4 Steps to Save Money with Year-End Tax Planning

SJG Tax Consulting

Think back over the past year. Were you surprised by a large 2014 tax bill or items you didn’t expect to see? Chances are, if you’re the owner of a small or medium sized business, you were.

According to former IRS revenue officer Michael Raanan, “Numerous businesses overpay their taxes every year by overlooking various tax deductions.” The good news is, with proper early planning, you can take steps to keep more of the money that you’ve earned by reducing your tax burden – whether that’s through deductions or other proven tax strategies. 

An experienced tax-planning consultant can help you take advantage of information and tools to estimate income taxes, qualify for the right credits, deduct expenses, reduce your taxable income, and pay less on your taxes.  The caveat is that the process needs to start well before December 31. As you engage in this process (or start if you haven’t yet), it’s important to keep in mind that your tax planning process should be as unique as your business. Most businesses that successfully use taxes to their advantage (yes, that’s possible!) have made the decision to engage a tax specialist.

Early Tax Planning is Especially Important for Flow-Through Entities

According to the Census Bureau, flow-through (or pass-through) businesses are the most common entities in the United States. In fact, according to the most recent Census numbers available, there are approximately 7.4 million S corporations, limited liability companies, and partnerships, representing 27% of the almost 28 million firms in the U.S.[1] In these flow-through entities, profits pass directly through the business to the owners – and as such, they are taxed on the owners’ individual income tax returns.

Particularly for these companies, business and personal tax planning must be an integrated effort. Businesses income and losses tie directly to their owners’ personal income. If this isn’t enough of a reason to justify working with a tax specialist, consider this. For flow-through businesses, taxable rates can be as high as 45%, considering federal and state taxes, as well as the Medicare and Net investment income surtax and the phase-out of many deductions for high-income taxpayers. That’s a lot of money – and those are your profits to optimize.

How to Minimize Your Taxable Income Through Tax Planning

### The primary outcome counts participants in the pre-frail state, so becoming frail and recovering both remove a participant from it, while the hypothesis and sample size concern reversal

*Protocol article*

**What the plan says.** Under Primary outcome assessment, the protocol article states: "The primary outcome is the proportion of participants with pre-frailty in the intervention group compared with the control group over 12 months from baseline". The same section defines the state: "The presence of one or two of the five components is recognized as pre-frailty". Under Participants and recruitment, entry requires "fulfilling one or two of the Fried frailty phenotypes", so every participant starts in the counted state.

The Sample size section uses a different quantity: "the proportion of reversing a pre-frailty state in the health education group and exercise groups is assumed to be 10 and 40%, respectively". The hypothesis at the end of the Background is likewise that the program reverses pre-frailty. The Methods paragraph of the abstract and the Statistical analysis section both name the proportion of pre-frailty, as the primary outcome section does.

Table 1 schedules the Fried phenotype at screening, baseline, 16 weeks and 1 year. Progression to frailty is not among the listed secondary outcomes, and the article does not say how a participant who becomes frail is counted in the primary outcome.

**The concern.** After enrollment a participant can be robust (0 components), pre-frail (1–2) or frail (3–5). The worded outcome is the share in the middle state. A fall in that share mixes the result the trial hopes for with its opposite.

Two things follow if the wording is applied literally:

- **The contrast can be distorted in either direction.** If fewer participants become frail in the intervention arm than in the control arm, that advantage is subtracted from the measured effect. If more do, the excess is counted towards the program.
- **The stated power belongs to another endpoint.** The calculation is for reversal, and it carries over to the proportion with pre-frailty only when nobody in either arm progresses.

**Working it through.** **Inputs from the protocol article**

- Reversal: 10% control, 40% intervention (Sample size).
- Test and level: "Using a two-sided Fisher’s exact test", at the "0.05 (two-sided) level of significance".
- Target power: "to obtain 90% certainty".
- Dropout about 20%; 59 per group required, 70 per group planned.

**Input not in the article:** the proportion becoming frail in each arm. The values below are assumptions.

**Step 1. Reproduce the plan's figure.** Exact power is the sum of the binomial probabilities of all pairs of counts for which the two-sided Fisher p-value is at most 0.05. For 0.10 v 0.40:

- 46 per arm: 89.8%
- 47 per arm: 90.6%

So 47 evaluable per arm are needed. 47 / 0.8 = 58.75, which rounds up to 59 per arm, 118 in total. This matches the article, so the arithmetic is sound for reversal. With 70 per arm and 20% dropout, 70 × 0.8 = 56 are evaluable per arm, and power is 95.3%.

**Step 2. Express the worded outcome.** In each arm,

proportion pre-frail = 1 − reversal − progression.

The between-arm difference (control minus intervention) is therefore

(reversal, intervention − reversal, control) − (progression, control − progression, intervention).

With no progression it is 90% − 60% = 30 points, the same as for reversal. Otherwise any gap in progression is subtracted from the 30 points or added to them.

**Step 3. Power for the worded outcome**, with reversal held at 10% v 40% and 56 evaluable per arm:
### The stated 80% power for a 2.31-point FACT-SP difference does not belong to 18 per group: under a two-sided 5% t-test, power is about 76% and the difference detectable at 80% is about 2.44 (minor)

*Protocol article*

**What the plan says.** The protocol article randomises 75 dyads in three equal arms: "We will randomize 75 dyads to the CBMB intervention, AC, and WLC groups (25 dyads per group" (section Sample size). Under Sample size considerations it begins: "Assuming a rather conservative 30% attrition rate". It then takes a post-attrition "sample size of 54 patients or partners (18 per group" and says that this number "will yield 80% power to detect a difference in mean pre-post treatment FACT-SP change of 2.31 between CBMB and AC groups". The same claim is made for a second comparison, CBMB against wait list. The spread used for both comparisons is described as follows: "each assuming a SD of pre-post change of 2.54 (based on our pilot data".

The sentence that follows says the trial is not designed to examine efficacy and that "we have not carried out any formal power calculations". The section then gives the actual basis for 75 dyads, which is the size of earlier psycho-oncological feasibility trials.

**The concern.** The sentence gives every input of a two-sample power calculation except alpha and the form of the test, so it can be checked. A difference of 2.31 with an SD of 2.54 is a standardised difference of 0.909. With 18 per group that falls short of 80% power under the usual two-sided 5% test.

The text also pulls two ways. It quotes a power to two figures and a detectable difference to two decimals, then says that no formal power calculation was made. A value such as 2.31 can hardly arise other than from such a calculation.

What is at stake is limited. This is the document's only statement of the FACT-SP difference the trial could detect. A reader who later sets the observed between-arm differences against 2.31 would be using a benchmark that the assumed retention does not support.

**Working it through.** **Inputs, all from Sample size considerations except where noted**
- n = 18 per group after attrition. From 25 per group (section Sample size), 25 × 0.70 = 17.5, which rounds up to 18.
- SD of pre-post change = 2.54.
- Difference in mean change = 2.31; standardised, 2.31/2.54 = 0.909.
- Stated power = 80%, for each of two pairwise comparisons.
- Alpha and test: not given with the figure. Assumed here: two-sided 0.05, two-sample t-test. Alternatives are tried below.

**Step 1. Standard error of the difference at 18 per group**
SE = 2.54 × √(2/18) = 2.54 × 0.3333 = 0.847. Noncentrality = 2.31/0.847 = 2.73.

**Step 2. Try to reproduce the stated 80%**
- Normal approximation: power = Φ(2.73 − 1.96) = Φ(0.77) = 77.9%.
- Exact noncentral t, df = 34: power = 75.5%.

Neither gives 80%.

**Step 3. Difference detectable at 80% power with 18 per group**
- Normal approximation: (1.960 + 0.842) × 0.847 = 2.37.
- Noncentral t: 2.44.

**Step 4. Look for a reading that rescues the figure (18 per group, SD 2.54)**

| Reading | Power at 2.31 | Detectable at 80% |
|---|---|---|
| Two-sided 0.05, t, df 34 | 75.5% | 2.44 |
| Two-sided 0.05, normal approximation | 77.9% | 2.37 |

The good news is that there are a few really reliable ways to maximize tax savings. Here’s a list of action items, along with some examples to help you understand how each applies to you.

Offset gains against losses for each category of taxable income (operating, investments and passive).

If you own a service business with an office and it produces income, it’s possible that you also own real estate (such as your office space). You can structure your tax strategies to consider real estate as a non-passive loss against and potentially keep more money on the table. 

Establish reasonable compensation levels, then structure your withholding to achieve tax minimization.

Think about your savings and pension plans. You can adjust owner salaries higher or lower to minimize payroll tax expenses. Understand your tax thresholds and make contributions to pension plans to route taxable income into non-taxable vehicles.

Plan for asset depreciation versus expensing.

Purchasing assets is one of the most common year-end tax planning considerations for business owners looking to reduce their taxable income. If you’re considering a major asset purchase, make sure your tax advisor considers the code section §179 Deduction, which allows a business to elect to expense the cost of placing an asset in service. It can help you decide whether to make a large asset purchase in 2015 or postpone it until 2016. The decision can have significant tax impact by delaying the payment or allowing you to deduct it now.

Participate in a tax advantageous retirement plan.

Small and medium-sized business owners have many retirement plan options available. By putting income into a retirement account, not only are you saving for future goals and improving your personal cash flow, you are reducing your amount of taxable income and resulting income tax in the current year – potentially by a truly significant amount.

If tax planning is done well, you can save a material amount of money today, while working toward achieving your goals of tomorrow. And while there are some costs associated with hiring a specialist who can help you customize a plan, the savings typically outweigh the investment by 10x or even more.

At S.J. Gorowitz, we are helping clients to plan for 2016 now. We advise you to do the same. Don’t get complacent once you have 2015 under control. It can undermine your financial leverage – make certain that you are in the driver’s seat so that tax season does not take you by surprise.

If you haven’t started your tax planning yet – or if you’re struggling to find the most lucrative strategies – give us a call. We can help you to create the best plan possible so you can reduce taxes, give yourself options, and direct your business and personal finances toward a solid future. Contact us.

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[1] Census Bureau, County Business Patterns, http://www.census.gov/econ/cbp/; Census Bureau, Nonemployer Statistics, http://www.census.gov/econ/nonemployer/

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